test vimeo video
Dear friends in Christ,
Certain words in our language have changed very severely in their meaning over time. I found a few examples:
- · Artificial originally meant to be full of artistic and technical skill. Now if something is artificial it is fake and phony.
- · Awful originally meant to be wonderful, delightful or amazing. It really received its meaning from awe or wonder. Now it means exactly the opposite.
- · Manufacture originally meant to make by hand. It signified that a craftsman was involved. Now manufacturing means to be made by machines.
- · The word “tell” originally meant to count. That’s where the word bank teller came from. A teller counts money.
So it is with the word ‘crucify.’ If you had a necklace with a gas chamber or electric chair around your neck, people would probably wonder if you were a mass murderer candidate.
If you go back to the first and second century and wore a cross around your neck, they would think the same of you. A cross was an instrument of torture; it was an instrument that was used to punish the worst of the worst. Now it is like wearing a heart around your neck. It is a symbol of God’s love to you in Christ. Tonight we continue our messages of Names of wondrous love – the Crucified Christ.
In my study for this sermon I read a statement that crucifixion was the worst form of punishment known to man up until the Inquisition. The Inquisition began around 1200 AD by the Roman Church to punish anyone who held to any kind of heresy. The Pope gave the command to recant or to be punished. It is amazing how creative the sinful mind can be to inflict pain. There was a form of torture called strappado. In one version, the hands of the accused were tied behind his back and the rope looped over a brace in the ceiling of the chamber or attached to a pulley. Then the subject was raised until he was hanging from his arms. Very often the shoulders were pulled out of their sockets. In addition the torturer, with the approval of the church jerked the subject up and down. Weights were often added to the ankles and feet to make the hanging even more painful.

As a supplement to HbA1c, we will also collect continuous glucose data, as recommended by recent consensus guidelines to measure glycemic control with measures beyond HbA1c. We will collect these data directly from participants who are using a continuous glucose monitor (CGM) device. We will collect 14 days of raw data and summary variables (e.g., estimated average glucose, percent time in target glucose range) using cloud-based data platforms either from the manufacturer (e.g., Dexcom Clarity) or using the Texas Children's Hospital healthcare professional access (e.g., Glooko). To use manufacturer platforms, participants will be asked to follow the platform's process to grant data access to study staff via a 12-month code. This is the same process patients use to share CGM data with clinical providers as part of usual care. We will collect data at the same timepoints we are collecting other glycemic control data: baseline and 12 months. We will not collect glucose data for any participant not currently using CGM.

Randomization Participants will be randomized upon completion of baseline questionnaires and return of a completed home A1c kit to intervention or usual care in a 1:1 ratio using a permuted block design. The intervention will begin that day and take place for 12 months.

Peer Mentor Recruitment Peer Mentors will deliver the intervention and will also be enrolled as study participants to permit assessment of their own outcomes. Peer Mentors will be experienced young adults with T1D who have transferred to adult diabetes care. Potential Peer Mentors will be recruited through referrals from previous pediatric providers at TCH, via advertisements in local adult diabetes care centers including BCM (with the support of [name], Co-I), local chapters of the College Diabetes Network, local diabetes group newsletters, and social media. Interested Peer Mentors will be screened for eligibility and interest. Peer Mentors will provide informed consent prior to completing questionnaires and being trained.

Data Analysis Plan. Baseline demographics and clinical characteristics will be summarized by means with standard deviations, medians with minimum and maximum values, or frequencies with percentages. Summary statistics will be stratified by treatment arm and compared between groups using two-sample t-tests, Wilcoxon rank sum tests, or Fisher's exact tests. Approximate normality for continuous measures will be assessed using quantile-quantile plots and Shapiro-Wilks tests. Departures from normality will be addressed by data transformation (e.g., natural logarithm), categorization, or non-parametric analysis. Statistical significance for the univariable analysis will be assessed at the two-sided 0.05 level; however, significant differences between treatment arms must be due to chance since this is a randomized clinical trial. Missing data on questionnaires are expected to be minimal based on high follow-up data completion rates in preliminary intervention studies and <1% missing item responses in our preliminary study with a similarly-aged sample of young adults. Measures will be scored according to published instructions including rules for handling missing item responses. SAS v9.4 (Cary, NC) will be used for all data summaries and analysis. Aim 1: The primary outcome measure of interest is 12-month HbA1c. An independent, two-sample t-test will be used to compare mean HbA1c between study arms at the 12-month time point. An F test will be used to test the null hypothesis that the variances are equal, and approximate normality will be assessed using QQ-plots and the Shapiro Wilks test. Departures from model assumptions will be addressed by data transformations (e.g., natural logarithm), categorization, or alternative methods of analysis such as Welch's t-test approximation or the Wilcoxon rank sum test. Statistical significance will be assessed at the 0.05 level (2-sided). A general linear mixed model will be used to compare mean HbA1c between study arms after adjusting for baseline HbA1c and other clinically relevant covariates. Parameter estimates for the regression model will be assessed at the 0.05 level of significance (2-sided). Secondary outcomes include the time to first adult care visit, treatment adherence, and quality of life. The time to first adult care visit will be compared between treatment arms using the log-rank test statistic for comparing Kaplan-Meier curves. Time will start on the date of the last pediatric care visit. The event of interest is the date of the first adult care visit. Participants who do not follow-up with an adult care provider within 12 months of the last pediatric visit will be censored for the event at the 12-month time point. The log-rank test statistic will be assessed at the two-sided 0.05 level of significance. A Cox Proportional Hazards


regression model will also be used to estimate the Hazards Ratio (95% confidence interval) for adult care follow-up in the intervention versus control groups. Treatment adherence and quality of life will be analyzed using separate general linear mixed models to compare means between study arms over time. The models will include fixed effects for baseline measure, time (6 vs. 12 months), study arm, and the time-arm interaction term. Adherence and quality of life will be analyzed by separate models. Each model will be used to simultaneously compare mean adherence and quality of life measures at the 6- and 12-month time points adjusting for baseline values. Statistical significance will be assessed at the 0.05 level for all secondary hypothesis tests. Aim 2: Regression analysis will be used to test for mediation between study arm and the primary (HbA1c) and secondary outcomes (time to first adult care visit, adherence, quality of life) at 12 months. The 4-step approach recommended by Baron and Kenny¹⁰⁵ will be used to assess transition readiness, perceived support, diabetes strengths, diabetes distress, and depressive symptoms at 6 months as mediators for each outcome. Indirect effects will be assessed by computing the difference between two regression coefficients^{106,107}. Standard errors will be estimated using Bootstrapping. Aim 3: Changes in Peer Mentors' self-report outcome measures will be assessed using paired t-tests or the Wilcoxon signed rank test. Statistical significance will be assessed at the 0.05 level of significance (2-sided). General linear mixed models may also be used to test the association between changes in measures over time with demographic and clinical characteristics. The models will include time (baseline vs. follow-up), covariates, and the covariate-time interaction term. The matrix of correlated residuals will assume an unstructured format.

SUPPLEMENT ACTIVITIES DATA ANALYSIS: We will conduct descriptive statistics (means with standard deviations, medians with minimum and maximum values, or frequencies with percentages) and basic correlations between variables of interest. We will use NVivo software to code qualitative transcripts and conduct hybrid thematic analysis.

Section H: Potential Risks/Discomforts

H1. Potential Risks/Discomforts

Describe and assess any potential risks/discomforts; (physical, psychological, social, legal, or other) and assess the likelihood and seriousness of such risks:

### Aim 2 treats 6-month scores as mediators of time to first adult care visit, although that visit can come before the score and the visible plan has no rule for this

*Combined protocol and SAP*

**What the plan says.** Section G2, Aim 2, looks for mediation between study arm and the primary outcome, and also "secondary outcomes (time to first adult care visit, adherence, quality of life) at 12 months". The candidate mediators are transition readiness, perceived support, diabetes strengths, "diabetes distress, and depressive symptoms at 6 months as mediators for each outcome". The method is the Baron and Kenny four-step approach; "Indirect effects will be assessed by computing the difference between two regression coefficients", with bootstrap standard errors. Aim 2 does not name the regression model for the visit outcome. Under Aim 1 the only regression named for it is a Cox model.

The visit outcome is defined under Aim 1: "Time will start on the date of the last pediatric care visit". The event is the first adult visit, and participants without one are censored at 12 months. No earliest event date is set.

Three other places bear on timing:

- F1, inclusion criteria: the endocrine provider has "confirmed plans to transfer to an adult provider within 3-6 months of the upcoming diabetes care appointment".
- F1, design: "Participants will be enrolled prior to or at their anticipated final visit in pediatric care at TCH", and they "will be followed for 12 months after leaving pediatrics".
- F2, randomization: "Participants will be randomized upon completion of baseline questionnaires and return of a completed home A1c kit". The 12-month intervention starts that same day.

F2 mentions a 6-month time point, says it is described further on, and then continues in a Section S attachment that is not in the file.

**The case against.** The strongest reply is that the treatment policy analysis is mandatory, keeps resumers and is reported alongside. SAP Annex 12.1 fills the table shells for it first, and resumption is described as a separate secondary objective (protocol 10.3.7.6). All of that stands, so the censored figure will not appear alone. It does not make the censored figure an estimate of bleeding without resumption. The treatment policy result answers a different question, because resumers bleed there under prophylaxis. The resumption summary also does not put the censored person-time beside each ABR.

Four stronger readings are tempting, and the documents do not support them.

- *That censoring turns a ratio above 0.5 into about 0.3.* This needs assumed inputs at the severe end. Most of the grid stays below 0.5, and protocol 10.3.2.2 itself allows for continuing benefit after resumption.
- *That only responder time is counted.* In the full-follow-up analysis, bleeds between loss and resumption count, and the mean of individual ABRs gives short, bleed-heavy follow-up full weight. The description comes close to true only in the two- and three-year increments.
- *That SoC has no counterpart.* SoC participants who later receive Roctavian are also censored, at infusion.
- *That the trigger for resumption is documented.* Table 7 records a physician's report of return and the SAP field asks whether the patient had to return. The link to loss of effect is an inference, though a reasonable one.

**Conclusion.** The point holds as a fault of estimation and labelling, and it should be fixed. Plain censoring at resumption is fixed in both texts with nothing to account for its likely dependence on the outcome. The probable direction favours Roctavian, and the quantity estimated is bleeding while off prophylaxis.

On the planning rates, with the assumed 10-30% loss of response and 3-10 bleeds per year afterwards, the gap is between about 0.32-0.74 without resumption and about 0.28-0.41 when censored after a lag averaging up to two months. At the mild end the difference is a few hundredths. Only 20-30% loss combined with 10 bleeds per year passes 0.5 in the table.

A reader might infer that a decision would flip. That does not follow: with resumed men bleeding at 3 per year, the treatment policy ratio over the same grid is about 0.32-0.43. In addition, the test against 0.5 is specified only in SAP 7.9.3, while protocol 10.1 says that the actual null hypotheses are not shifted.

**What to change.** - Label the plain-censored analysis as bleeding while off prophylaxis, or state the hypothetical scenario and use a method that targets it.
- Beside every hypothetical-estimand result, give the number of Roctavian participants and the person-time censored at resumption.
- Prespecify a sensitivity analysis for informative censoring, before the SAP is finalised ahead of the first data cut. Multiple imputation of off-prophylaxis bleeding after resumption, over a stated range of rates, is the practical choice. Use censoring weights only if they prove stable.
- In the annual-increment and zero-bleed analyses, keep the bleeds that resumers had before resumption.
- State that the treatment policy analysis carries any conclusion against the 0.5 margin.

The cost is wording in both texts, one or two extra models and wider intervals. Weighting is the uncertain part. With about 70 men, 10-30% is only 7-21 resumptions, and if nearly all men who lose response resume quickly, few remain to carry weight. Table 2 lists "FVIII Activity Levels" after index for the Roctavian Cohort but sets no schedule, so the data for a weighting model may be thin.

Another form of torture was the well-known rack. The subject had his hands and feet tied or chained to rollers at one or both ends of a wooden or metal frame. The torturer turned the rollers with a handle and stretched the victim until all his joints were dislocated. If the torturer continued turning the rollers, the accused's arms and legs could actually be torn off.
I am not trying to make anyone queasy, but when we hear about crucifixion it wasn’t far behind, if it was behind at all, with inflicting as much pain as possible. After Pilate symbolically washed his hands of this matter, as if he really could, “the soldiers took charge of Jesus. Carrying his own cross, he went out to the place of the Skull (which in Aramaic is called Golgotha). There they crucified him, and with him two others—one on each side and Jesus in the middle.”
The words are simple – “there they crucified him.” But there was nothing simple or brief about crucifixion. The Romans adopted this barbaric punishment from the Phoenicians and was administered to slaves and hardened criminals. It was never used on a Roman citizen. Death by crucifixion was slow. The pain inflicted by open wounds created by the spikes through hands and feet, the unnatural tension and strains of this unusual position of the victim, made death slow. The brain, the lungs and the heart remained untouched. Sometimes death was delayed for days.